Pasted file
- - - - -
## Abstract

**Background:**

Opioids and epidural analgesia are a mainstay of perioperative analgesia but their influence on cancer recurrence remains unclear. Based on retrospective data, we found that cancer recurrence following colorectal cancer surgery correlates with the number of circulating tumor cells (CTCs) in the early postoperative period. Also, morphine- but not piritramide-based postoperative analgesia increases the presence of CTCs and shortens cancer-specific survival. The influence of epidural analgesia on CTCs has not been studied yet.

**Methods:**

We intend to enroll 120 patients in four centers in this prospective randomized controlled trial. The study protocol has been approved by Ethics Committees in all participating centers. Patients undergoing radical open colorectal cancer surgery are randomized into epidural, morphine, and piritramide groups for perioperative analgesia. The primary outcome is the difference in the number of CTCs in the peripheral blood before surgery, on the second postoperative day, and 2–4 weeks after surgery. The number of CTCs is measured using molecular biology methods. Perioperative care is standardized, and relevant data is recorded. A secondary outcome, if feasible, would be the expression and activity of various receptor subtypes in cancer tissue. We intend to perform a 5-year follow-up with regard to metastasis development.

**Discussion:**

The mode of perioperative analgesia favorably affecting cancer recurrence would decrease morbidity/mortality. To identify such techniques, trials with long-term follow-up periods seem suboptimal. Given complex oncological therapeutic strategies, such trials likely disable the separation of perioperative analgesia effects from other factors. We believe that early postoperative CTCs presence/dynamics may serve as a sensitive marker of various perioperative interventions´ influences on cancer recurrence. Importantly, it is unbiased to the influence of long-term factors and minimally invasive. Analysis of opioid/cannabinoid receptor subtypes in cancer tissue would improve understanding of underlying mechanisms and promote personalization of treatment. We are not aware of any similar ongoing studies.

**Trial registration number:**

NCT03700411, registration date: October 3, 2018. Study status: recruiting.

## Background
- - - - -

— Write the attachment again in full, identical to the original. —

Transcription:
## Abstract

**Background:**

Opioids and epidural analgesia are a mainstay of perioperative analgesia but their influence on cancer recurrence remains unclear. Based on retrospective data, we found that cancer recurrence following colorectal cancer surgery correlates with the number of circulating tumor cells (CTCs) in the early postoperative period. Also, morphine- but not piritramide-based postoperative analgesia increases the presence of CTCs and shortens cancer-specific survival. The influence of epidural analgesia on CTCs has not been studied yet.

**Methods:**

We intend to enroll 120 patients in four centers in this prospective randomized controlled trial. The study protocol has been approved by Ethics Committees in all participating centers. Patients undergoing radical open colorectal cancer surgery are randomized into epidural, morphine, and piritramide groups for perioperative analgesia. The primary outcome is the difference in the number of CTCs in the peripheral blood before surgery, on the second postoperative day, and 2–4 weeks after surgery. The number of CTCs is measured using molecular biology methods. Perioperative care is standardized, and relevant data is recorded. A secondary outcome, if feasible, would be the expression and activity of various receptor subtypes in cancer tissue. We intend to perform a 5-year follow-up with regard to metastasis development.

**Discussion:**

The mode of perioperative analgesia favorably affecting cancer recurrence would decrease morbidity/mortality. To identify such techniques, trials with long-term follow-up periods seem suboptimal. Given complex oncological therapeutic strategies, such trials likely disable the separation of perioperative analgesia effects from other factors. We believe that early postoperative CTCs presence/dynamics may serve as a sensitive marker of various perioperative interventions´ influences on cancer recurrence. Importantly, it is unbiased to the influence of long-term factors and minimally invasive. Analysis of opioid/cannabinoid receptor subtypes in cancer tissue would improve understanding of underlying mechanisms and promote personalization of treatment. We are not aware of any similar ongoing studies.

**Trial registration number:**

NCT03700411, registration date: October 3, 2018. Study status: recruiting.

## Background